Hooded crows and jackdaws up on the hillslopes to the north, foraging and calling. Eurasian jays heard making a noise somewhere.. various calls in the pines and cypress from birds well hidden in the foliage, probably chiffchaffs and others.

That trail led up to the back of Roscoe and might be fruitful to revisit, for kestrels, robins and possibly warblers. Doves very low profile today, haven't heard a peep from them, indeed pretty quiet all round. Where are greenfinches, great tits and such?

Tuesday, December 16, 2008

The partridge convention U.F.O. experience

The small grove of olives near the fence and road where we saw an adult male gazelle today. The larger trees in the back/middle are something else but most are olives. The security fences are barely visible behind it, just in front of the road, the lights above illuminate the Ramallah bypass road and up above that is part of the town of Hizmeh. Click on pic for larger view.

Monday's range: 10 to just over 15 degrees C, just after 4 p.m. 12.9 degrees, 81% humidity, Westerly winds, very light.
Tuesday' range: 9-14 degrees C, ~4.15 p.m. : 12.8 degrees, 50% humidity, NNW almost still

Gazelles: 7. Today we saw six gazelle running down east field, down from windsurfer hill toward the small olive grove, seemed to be in two groups of three each, loosely associated, females and well grown young. When I viewed one of the groups by the olives there was an adult male that must have been amongst the olives before and came out to 'greet' them as they arrived. Gazelle greetings seem very low profile affairs, there could be grunts we can't hear but generally they seem to content to merely come in view/scent range of each other and acknowledge just by merely looking unless a male actually wants to sniff a tail and follow.. not the case today. They continued down towards north field. When we arrived in the cistern area we saw two in gazelle field heading into the north valley pines which could have been the first amongst those six to arrive.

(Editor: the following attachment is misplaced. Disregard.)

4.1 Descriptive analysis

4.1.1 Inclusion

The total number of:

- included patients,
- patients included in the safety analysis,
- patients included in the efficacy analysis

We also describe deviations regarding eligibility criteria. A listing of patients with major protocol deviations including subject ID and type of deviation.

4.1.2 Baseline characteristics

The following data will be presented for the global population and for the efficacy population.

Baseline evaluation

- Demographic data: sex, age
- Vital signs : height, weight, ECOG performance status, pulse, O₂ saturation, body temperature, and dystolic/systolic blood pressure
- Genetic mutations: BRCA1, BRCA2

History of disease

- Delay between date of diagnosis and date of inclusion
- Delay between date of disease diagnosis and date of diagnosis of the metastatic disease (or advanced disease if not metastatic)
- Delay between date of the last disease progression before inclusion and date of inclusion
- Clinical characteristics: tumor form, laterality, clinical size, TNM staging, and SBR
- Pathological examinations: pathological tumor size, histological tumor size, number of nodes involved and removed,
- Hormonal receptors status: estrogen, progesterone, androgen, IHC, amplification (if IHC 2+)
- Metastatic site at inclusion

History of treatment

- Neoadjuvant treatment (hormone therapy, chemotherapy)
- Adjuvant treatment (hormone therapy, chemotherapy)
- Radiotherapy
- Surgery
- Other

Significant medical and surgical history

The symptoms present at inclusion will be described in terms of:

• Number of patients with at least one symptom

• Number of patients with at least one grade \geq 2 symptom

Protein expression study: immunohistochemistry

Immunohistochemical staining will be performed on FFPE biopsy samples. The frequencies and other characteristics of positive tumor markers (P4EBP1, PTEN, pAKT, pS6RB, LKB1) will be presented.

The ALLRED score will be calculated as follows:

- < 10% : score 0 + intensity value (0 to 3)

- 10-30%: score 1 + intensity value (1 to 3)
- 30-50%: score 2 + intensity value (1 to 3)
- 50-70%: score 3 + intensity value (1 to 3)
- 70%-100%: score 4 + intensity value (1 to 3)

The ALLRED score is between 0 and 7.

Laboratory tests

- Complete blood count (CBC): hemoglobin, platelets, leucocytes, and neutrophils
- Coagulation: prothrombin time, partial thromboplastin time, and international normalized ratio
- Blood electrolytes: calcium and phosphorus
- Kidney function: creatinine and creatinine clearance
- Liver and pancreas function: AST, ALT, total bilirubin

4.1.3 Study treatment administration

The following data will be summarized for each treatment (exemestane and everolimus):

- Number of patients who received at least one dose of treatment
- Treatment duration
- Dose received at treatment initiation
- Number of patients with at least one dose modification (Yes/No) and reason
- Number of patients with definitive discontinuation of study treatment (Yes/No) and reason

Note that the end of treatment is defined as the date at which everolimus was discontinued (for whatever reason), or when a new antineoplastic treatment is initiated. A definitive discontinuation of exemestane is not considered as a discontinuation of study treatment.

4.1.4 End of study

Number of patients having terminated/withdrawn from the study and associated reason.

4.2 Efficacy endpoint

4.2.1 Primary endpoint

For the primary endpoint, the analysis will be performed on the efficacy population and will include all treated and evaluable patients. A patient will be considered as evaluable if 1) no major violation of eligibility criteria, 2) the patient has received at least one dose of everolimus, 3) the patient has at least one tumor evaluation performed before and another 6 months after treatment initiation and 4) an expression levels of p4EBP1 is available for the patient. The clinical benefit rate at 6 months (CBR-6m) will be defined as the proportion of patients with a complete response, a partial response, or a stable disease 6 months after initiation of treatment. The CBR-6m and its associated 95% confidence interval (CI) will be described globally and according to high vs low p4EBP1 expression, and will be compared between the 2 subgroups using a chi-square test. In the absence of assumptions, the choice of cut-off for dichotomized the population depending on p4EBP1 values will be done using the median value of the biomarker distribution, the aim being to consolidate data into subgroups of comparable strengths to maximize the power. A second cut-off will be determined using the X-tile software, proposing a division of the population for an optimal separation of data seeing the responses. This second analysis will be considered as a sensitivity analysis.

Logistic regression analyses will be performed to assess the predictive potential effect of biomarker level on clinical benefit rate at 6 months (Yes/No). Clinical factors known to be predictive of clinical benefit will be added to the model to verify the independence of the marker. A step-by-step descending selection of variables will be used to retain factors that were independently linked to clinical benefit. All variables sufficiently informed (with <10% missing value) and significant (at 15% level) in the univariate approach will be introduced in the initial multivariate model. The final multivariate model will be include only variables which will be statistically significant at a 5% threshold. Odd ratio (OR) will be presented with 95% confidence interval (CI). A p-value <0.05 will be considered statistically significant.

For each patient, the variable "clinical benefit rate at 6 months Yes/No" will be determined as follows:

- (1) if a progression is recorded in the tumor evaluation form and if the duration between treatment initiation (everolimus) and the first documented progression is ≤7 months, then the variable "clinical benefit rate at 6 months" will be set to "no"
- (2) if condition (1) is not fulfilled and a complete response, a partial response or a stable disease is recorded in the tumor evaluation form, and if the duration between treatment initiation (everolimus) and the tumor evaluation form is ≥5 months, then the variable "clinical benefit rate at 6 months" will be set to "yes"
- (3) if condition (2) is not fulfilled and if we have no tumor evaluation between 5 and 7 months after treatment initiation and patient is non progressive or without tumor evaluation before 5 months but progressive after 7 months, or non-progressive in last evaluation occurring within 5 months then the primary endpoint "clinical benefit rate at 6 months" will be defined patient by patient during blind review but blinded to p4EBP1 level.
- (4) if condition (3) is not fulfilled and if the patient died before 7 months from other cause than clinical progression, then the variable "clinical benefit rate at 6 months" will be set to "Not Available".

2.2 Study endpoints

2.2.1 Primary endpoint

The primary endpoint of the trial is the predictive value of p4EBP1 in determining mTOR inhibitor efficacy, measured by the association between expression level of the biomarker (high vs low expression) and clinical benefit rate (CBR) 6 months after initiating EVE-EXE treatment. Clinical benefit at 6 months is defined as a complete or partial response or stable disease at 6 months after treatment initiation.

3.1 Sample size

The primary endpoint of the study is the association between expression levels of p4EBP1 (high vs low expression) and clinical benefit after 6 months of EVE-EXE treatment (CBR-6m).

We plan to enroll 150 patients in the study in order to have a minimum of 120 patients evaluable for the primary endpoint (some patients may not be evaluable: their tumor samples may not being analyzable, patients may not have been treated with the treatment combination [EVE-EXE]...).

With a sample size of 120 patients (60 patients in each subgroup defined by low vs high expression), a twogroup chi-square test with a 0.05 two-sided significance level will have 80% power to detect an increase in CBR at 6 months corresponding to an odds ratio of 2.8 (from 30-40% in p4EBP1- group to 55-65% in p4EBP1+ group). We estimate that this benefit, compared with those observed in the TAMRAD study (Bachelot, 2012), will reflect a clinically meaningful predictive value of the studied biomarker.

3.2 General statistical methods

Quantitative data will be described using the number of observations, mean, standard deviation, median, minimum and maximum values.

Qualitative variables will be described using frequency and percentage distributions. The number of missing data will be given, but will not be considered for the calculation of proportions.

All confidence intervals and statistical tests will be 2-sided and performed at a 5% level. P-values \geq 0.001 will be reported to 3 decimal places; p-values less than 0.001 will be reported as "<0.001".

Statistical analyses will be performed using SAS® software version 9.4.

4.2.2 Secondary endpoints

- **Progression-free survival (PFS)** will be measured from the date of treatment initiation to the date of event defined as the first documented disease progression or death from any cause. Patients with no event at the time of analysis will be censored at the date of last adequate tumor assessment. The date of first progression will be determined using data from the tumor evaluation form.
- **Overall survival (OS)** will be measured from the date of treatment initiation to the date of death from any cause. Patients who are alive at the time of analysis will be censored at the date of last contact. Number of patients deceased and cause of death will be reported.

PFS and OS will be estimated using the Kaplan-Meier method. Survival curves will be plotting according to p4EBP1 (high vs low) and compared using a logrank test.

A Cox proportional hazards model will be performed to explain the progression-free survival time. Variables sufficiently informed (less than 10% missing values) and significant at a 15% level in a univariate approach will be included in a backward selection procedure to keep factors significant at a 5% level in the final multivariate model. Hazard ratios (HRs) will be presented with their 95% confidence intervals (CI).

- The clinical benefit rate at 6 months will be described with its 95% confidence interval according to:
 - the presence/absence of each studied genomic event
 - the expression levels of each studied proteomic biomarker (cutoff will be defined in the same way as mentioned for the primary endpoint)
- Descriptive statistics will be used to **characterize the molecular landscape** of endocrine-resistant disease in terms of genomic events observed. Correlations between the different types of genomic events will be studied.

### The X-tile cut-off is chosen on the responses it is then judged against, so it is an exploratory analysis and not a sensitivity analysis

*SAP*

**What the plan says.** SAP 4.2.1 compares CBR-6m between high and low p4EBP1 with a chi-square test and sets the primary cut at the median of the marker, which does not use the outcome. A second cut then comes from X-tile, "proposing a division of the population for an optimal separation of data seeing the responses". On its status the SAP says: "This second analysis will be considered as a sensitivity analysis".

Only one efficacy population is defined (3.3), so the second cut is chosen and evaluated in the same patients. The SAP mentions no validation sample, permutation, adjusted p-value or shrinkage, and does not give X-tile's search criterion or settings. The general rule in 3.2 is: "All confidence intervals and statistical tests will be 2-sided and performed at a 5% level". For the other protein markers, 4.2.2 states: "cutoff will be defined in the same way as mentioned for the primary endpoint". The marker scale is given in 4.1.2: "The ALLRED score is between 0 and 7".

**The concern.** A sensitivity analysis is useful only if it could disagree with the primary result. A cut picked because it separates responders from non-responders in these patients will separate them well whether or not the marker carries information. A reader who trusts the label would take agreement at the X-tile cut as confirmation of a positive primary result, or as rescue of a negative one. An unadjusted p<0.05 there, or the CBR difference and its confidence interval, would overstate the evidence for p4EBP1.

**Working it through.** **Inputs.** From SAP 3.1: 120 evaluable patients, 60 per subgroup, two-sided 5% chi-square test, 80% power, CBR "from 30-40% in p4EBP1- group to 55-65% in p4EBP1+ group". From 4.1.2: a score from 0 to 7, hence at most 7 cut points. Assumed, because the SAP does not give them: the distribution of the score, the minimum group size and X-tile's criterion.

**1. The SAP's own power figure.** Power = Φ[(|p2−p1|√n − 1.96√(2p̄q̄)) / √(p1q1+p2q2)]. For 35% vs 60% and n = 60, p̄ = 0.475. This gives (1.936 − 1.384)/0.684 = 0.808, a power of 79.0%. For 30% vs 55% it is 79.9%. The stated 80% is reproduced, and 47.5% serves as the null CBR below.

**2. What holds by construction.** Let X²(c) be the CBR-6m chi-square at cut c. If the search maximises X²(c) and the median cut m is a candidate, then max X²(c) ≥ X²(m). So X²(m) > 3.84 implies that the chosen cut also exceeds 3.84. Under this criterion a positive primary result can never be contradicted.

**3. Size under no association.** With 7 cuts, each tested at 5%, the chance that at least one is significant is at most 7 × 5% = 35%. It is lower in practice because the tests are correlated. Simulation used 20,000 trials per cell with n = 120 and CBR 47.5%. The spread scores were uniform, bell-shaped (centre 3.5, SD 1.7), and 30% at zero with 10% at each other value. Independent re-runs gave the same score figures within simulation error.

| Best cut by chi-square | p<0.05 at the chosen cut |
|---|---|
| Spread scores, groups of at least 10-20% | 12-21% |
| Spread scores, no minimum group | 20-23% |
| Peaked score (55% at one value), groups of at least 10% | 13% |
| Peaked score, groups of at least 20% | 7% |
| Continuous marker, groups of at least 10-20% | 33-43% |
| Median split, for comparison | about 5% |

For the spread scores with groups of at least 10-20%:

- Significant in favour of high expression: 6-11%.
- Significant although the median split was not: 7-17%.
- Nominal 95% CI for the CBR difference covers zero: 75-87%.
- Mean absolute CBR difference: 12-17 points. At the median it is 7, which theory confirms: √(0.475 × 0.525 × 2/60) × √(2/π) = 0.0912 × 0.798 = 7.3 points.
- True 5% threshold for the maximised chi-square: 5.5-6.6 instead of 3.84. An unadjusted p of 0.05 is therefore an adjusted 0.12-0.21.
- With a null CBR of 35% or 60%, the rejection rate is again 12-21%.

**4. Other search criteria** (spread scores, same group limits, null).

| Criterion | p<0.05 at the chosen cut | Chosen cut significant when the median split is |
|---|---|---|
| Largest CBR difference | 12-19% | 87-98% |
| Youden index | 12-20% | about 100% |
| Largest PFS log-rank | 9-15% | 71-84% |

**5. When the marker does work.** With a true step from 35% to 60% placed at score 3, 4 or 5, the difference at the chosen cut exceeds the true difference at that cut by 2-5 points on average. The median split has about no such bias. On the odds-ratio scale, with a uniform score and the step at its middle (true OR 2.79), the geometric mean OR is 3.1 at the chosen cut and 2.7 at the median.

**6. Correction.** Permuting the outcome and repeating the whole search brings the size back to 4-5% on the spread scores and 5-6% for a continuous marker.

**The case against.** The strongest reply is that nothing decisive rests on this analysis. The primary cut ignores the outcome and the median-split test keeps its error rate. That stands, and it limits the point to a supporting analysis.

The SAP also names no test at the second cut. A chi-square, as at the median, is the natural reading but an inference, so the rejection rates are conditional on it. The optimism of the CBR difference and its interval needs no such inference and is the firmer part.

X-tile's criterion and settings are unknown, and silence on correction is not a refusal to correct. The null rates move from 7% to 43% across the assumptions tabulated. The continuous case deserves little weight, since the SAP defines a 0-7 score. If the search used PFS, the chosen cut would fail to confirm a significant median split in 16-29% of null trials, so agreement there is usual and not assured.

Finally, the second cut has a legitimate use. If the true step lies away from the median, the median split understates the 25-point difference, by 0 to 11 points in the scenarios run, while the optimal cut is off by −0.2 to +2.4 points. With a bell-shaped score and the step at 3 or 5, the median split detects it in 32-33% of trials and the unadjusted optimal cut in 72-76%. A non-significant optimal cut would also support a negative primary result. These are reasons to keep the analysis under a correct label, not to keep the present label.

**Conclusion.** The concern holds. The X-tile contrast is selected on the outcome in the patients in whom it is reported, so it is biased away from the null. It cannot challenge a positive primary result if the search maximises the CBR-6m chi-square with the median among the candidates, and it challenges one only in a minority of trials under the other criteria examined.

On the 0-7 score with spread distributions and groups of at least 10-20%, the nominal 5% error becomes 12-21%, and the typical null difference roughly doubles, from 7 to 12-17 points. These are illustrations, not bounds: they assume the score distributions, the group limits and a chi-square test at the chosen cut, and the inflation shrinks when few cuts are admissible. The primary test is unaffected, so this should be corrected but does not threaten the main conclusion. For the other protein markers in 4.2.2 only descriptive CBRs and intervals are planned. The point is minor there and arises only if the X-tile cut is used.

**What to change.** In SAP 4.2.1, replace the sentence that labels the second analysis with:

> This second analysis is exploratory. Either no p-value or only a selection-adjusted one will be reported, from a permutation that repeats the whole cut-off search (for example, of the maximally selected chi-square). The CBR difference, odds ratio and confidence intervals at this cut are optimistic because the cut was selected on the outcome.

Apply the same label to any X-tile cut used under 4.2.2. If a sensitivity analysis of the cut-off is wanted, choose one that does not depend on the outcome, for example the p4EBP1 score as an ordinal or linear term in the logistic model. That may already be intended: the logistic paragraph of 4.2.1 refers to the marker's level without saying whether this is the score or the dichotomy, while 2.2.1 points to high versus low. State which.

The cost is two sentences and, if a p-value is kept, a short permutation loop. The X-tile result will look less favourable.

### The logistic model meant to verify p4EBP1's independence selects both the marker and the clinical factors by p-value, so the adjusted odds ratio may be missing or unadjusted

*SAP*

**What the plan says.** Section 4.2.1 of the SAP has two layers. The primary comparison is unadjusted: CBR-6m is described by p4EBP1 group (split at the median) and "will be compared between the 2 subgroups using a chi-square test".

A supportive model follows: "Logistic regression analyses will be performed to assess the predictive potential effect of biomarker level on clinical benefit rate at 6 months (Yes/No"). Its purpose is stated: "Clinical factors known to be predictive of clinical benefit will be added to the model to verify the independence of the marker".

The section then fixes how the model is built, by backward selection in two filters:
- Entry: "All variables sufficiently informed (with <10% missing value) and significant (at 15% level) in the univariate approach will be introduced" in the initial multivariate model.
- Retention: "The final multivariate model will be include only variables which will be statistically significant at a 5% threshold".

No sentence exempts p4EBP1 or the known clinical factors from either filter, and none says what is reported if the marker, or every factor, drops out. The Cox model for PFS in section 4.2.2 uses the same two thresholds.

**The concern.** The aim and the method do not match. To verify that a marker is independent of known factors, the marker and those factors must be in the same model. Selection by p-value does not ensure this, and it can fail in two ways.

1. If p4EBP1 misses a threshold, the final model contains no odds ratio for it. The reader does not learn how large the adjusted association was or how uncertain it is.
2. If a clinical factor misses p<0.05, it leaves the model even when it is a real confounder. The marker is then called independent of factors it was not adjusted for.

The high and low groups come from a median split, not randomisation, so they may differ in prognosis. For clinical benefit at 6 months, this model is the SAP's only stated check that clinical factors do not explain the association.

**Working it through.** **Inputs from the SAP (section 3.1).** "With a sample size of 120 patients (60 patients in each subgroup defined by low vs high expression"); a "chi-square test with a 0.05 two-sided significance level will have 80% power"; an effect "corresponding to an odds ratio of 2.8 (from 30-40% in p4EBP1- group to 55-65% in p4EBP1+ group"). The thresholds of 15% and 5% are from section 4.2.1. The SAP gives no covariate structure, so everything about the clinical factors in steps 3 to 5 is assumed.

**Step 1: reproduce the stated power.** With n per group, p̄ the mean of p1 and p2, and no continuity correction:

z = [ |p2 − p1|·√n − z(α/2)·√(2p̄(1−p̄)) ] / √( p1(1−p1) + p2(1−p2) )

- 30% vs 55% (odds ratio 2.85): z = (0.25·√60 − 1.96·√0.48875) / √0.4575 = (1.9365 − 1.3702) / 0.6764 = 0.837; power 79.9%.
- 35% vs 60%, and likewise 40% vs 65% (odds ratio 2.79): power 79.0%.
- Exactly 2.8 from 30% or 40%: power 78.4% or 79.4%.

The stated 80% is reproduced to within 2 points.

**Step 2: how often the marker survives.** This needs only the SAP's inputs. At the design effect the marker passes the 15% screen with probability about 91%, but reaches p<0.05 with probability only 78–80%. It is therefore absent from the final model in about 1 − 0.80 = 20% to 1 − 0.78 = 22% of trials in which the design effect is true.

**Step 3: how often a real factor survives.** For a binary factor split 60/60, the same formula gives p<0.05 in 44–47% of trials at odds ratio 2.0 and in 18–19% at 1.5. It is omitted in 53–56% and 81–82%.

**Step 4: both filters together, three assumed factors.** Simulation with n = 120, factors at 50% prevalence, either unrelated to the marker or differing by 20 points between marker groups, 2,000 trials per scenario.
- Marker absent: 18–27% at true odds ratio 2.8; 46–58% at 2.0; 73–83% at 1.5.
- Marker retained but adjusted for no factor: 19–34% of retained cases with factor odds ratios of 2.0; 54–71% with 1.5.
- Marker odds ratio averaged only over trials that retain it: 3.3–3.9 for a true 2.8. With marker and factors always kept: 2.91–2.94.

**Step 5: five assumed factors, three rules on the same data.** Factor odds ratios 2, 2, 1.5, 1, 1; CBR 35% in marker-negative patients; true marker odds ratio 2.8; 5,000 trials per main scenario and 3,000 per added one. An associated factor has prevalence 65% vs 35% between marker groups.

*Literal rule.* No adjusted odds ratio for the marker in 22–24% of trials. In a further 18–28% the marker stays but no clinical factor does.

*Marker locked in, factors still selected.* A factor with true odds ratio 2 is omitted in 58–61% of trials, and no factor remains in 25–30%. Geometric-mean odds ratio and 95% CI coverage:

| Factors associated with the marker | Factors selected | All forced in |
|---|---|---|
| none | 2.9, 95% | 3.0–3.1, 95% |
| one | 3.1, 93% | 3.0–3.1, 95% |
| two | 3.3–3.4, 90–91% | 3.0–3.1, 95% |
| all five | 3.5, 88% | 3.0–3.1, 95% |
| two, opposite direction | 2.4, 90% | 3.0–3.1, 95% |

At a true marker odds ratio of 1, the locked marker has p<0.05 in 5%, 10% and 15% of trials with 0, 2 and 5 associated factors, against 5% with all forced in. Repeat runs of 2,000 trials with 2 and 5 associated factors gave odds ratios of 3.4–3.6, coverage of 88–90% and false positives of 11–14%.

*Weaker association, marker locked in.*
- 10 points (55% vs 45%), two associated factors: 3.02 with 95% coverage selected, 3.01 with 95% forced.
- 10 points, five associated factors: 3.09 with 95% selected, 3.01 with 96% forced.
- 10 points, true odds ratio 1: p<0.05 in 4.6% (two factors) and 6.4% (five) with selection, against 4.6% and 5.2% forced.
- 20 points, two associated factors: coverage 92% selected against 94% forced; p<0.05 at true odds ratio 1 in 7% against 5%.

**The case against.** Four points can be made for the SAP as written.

hyrax: Several active about the cypress slum area today.
dogs: feral dogs barking down near the fence to the east last night.

White wagtail
: Heard over buildings both days
European robin: heard typical tick tick calls up slope yesterday in north valley but in deep scrub, no sightings.

House sparrows:round buildings as usual.
laughing doves: 3 perched up on top of a street light by our road, just outside our house.
Hooded crows: over near quarry yesterday, group 50+ milling about above before going to roost, Today group 20+ around top of windsurfer hill.
Jackdaws: heard over to east today
Eurasian Jays: lots of calls heard in middle of east valley today
Feral pigeons: flock aloft today above buildings just up a level from our street,
Greenfinches: today and yesterday in pines? not good glimpses. Chaffinches today though, 'pink' calls and glimpses esp. about middle of east valley.
Blackbirds: chak chakking in pines about dusk as usual.
Common kestrel heard up by some tall buildings just south of north valley.

Chukars: Neatest experience today was coming back along valley road just as dark was falling, past an open patch which had burned last late spring, suddenly there was a dramatic whirring sound like a small helicopter and a nice size flock of at least 20 chukar partridges erupted from the ground right by us and took off low over the trees towards the north east. I could imagine how U.F.O. enthusiasts would have interpreted the event... 'it hovered above the ground right by us for just a moment with a peculiar swirl of alien engines, then headed over the trees away from us at an astonishing speed... phenomenal acceleration of such a large body, at least 30 feet across, that was clearly partially cloaked in some kind of camouflage shield!'
Partridge family convention... Does make me wonder how many natural events have been misinterpreted.